I have had several questions from people recently wanting to know what cut bait is and how to fish with it for catfish. I am not going to copy and paste all of the questions here about cut bait because they are all generally the same question just worded slightly differently.
Cut bait is a term that literally means that you are using a cut piece of a fish as bait. Using cut bait for catfish is a very popular and widely considered to be one of the best catfish baits available, especially for blue catfish and even at times for channel catfish. Cutting up a piece of fish and putting it on your hook means that you are using cut bait. Cut bait is rarely used for flathead catfish as flatheads most often prefer live bait but flatheads will on occasion bite a piece of cut bait (see my video on winter trophy flathead catfish, this fish was caught on cut bait).
Many anglers will use fish that they have purchased at stores, but most experienced anglers and catfish guides will tell you that fresh caught fish is the best to use, even when cutting it up into pieces and fishing with it. For this reason most anglers opt to catch fresh fish on the lake or river they are fishing on with a cast net (see how to throw a cast net).
Common Fish To Use For Cut Bait For Catfish
Some of the most common fish to use for cut bait are:
- Freshwater drum (gaspergou)
- Threadfin Shad
- Gizzard Shad
- Skipjack Herring
In most instances the oilier the fish is the better bait it will be.
This is certainly not an inclusive list and before using any fish for bait you should check the legality of it in the area you are fishing.
How To Prepare Cut Bait For Catfish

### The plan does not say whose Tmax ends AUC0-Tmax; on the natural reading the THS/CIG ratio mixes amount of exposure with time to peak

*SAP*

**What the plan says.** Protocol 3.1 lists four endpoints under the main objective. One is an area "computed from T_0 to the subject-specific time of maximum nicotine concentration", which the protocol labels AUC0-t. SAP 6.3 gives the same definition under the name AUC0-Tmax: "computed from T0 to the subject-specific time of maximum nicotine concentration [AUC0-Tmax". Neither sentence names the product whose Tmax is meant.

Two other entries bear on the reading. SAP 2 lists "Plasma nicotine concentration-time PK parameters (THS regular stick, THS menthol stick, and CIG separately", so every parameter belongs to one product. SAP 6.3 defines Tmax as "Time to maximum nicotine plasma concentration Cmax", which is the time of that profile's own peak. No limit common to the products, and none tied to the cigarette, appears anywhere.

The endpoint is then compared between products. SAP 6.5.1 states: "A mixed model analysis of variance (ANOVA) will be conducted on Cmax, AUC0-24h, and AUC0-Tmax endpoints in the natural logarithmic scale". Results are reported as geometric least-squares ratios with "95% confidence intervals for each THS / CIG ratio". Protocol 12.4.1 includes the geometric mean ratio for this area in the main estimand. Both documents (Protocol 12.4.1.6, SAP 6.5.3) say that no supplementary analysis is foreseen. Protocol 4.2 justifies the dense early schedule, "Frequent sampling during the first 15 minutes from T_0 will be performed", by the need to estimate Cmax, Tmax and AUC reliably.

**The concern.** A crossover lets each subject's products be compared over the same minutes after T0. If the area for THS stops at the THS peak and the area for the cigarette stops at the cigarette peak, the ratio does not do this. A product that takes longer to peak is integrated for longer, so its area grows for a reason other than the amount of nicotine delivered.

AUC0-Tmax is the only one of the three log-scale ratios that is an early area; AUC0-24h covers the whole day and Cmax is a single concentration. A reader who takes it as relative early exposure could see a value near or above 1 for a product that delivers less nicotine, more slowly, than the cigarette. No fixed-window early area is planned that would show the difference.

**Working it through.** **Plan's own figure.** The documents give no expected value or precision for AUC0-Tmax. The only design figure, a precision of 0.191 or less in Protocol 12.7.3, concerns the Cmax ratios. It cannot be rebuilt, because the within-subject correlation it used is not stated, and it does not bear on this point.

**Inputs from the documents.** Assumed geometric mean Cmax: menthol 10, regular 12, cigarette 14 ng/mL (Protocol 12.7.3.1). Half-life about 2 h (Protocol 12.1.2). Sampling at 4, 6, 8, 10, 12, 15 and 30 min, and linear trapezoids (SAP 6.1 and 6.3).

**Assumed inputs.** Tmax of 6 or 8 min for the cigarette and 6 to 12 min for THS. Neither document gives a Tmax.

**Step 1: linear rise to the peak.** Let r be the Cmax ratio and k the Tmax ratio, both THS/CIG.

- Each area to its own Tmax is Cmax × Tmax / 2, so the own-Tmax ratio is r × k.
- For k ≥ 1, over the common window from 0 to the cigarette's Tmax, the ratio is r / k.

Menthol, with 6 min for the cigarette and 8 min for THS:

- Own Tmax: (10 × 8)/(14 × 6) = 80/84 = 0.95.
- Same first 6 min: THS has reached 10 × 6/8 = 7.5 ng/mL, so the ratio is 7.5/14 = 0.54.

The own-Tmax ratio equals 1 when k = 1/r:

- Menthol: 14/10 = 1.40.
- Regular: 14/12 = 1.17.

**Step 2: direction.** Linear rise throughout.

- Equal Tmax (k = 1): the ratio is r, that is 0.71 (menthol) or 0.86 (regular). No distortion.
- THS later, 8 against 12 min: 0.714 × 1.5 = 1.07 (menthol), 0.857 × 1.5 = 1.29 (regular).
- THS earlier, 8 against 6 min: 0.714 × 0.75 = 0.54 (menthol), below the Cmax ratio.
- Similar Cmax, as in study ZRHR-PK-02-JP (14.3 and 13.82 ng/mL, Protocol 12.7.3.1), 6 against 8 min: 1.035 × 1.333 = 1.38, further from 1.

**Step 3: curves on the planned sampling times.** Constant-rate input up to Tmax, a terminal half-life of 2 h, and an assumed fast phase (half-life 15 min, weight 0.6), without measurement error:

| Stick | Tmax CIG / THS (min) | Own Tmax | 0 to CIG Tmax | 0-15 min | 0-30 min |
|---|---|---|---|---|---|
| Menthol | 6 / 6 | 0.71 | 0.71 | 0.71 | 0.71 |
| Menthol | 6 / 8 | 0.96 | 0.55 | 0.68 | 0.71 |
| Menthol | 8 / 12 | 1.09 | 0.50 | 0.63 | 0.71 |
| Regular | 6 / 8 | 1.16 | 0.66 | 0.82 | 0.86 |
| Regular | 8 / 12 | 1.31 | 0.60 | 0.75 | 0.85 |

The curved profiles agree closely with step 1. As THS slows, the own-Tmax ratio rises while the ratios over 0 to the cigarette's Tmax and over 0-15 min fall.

The size of chunk you use really depends on what type of fish you are cutting up and what you size catfish you are targeting. For instance if you were targeting smaller 1-2 pound blue catfish or channel catfish you would want to use a smaller chunk, but if you were targeting larger fish like trophy class blues, you would likely want to use a larger piece of bait. That is not to imply that larger fish will not bite a small bait because they will but most anglers that target larger blue catfish prefer to use larger baits.
The size of the piece of cut bait also depends a lot on the type and size of the fish you are using. For instance if you were fishing with gizzard shad, you might cut a 6 inch gizzard shad into two or three pieces to target smaller catfish, but if you were going to use a large carp, buffalo or drum to cut up you might have to fillet the fish and then cut the fillets up into smaller chunks or strips.
The first step in preparing a fish for cut bait for most anglers is to remove the scales from the fish. For fish with smaller scales (like perch) knocking the scales off with a fillet knife is generally the best approach. if the fish you are using for bait has larger scales (like a carp) these can generally be removed by starting at the tail and running your thumb under the scales down the fish towards the head.
Next, especially on larger fish, the fins are cut off and removed/discarded. If fishing with baits like cut gizzard shad this may not be necessary but on larger fish with large hard fins (like carp or drum) cutting and removing the fins will prove beneficial.